Religious freedom panel says Bush should skip games or visit Tibet: Commission on International Religious Freedom
An independent federal body that monitors religious freedom is urging President Bush not to attend the opening ceremony of the Olympic Games in Beijing unless there are discernible changes in China’s policy toward Tibet.
The Washington-based Commission on International Religious Freedom said in an April 4 statement that if Bush decides to attend the games, he should first visit the Tibetan capital, Lhasa, or another Tibetan area “in an affirmation of the U.S. commitment to religious freedom for Tibetans, as well as for China’s other growing religious communities.”
The August games in Beijing are becoming a symbol for human rights protesters in different parts of the world, both because of China’s recent crackdown in Tibet and because of the country’s close relationship with the government of Sudan, which is widely accused of human rights abuses in the western Sudanese region of Darfur.
On April 7, protesters disrupted the running of the Olympic torch in Paris, the same day that Democratic presidential candidate Hillary Clinton, citing the protests and Chinese-Sudanese ties, urged Bush to boycott the opening Olympic ceremonies in Beijing.
“These events underscore why I believe the Bush administration has been wrong to downplay human rights in its policy toward China,” Clinton said.
White House spokesperson Tony Fratto told reporters on April 7 that Bush still plans to attend, calling the ceremonies a sporting event, not a political event. Fratto said the Bush administration “has not been afraid to express” concerns over China’s human rights record.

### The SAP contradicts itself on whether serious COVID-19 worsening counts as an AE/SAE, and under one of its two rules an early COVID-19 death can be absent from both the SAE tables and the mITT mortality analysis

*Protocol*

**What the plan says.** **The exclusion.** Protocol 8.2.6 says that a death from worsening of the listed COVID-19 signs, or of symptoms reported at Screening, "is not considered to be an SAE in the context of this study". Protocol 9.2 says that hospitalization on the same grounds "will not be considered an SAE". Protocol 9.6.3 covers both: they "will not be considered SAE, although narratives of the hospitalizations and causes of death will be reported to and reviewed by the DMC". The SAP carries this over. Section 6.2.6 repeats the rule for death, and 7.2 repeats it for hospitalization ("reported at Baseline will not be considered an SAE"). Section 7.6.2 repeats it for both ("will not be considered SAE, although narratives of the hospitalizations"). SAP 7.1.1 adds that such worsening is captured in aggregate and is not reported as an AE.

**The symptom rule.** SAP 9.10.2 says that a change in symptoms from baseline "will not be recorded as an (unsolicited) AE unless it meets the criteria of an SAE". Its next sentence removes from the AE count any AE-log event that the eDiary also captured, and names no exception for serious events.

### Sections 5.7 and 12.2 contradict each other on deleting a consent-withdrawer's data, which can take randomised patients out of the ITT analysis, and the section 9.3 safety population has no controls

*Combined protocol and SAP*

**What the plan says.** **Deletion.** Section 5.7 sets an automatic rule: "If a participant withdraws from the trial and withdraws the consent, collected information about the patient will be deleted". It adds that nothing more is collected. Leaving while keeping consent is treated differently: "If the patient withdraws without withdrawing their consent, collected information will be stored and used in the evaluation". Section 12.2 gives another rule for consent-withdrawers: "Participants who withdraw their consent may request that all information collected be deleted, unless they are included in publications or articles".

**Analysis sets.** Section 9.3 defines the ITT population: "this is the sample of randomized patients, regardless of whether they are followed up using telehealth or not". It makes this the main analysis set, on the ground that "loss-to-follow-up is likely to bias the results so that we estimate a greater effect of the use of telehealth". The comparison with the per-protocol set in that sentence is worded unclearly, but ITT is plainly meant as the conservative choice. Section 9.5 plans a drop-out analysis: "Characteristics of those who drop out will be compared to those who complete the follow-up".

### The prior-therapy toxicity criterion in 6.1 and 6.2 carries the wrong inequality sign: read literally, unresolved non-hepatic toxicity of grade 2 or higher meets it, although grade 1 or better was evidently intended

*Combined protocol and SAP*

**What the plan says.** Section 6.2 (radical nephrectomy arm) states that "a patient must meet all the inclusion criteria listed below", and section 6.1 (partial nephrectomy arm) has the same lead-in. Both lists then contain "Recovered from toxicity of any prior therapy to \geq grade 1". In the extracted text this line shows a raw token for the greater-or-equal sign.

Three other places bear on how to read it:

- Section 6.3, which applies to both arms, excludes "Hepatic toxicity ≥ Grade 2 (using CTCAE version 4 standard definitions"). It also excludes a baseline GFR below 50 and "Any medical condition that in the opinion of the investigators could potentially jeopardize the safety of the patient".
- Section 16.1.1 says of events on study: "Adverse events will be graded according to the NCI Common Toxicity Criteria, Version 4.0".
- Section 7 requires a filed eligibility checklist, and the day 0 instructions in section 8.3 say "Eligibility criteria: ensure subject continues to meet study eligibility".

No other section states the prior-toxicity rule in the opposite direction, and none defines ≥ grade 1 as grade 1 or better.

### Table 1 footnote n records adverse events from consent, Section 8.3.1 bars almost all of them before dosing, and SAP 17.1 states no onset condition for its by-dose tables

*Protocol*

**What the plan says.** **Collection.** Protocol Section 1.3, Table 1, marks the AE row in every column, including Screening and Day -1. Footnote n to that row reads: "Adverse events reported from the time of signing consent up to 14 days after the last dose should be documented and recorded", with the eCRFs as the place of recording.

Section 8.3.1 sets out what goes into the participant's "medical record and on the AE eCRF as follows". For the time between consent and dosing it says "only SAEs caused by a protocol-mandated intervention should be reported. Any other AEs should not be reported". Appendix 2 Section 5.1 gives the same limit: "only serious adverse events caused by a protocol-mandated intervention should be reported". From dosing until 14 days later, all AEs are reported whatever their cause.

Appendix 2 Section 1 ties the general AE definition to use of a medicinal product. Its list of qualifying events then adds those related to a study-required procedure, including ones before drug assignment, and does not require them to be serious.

Tensions flared in March between Tibetans and Chinese forces after peaceful protests against Chinese control grew violent. On April 6, the Dalai Lama called the recent violence the result of “pent-up physical and mental anguish of the Tibetans and the feelings of deep resentment against the suppression of the rights of Tibetan people.”
China accuses the Dalai Lama, the exiled leader of Tibetan Buddhists, of promoting demonstrations in Tibet led by Buddhist monks in order to try to sabotage the August 8-24 games. The Dalai Lama denies this, saying he wants the games to go ahead.
Meanwhile, protesters in London, Paris and San Francisco disrupted torch-carrying ceremonies, the traditional prelude to the Summer Olympics.
The religious freedom commission, which has bilateral support in Congress and is mandated to monitor abuse of freedom of religion or belief internationally, said one way China could signal its willingness to improve the situation in Tibet would be to hold “direct and concrete talks” with the Dalai Lama.
Other ways, the commission said, include releasing all detained monks and nuns, lifting current restrictions “that are the source of resentment and protest [and] announcing that devotion to the Dalai Lama, including displaying and venerating his picture, is not a criminal act.”
Citing other sources of discontent, Michael Cromartie, the commission chair, said, “China’s plans to ‘pacify’ Tibet through religious repression alongside economic modernization and in-migration of mostly ethnic Han Chinese have fueled a deep and lasting resentment.” The Chinese have long imposed “patriotic education” in Tibet rather than allowing freedom of thought, conscience and religion, the panel said.
By contrast, the official Web site of the 2008 Olympic Games says: “China is a country with religious freedom and respects every religion. Buddhism, Taoism, Islam, Catholicism and Christianity are religions found in Beijing. Religious activities are carried out in Buddhist temples, Taoist temples, mosques and churches in Beijing.” –Ecumenical News International, Religion News Service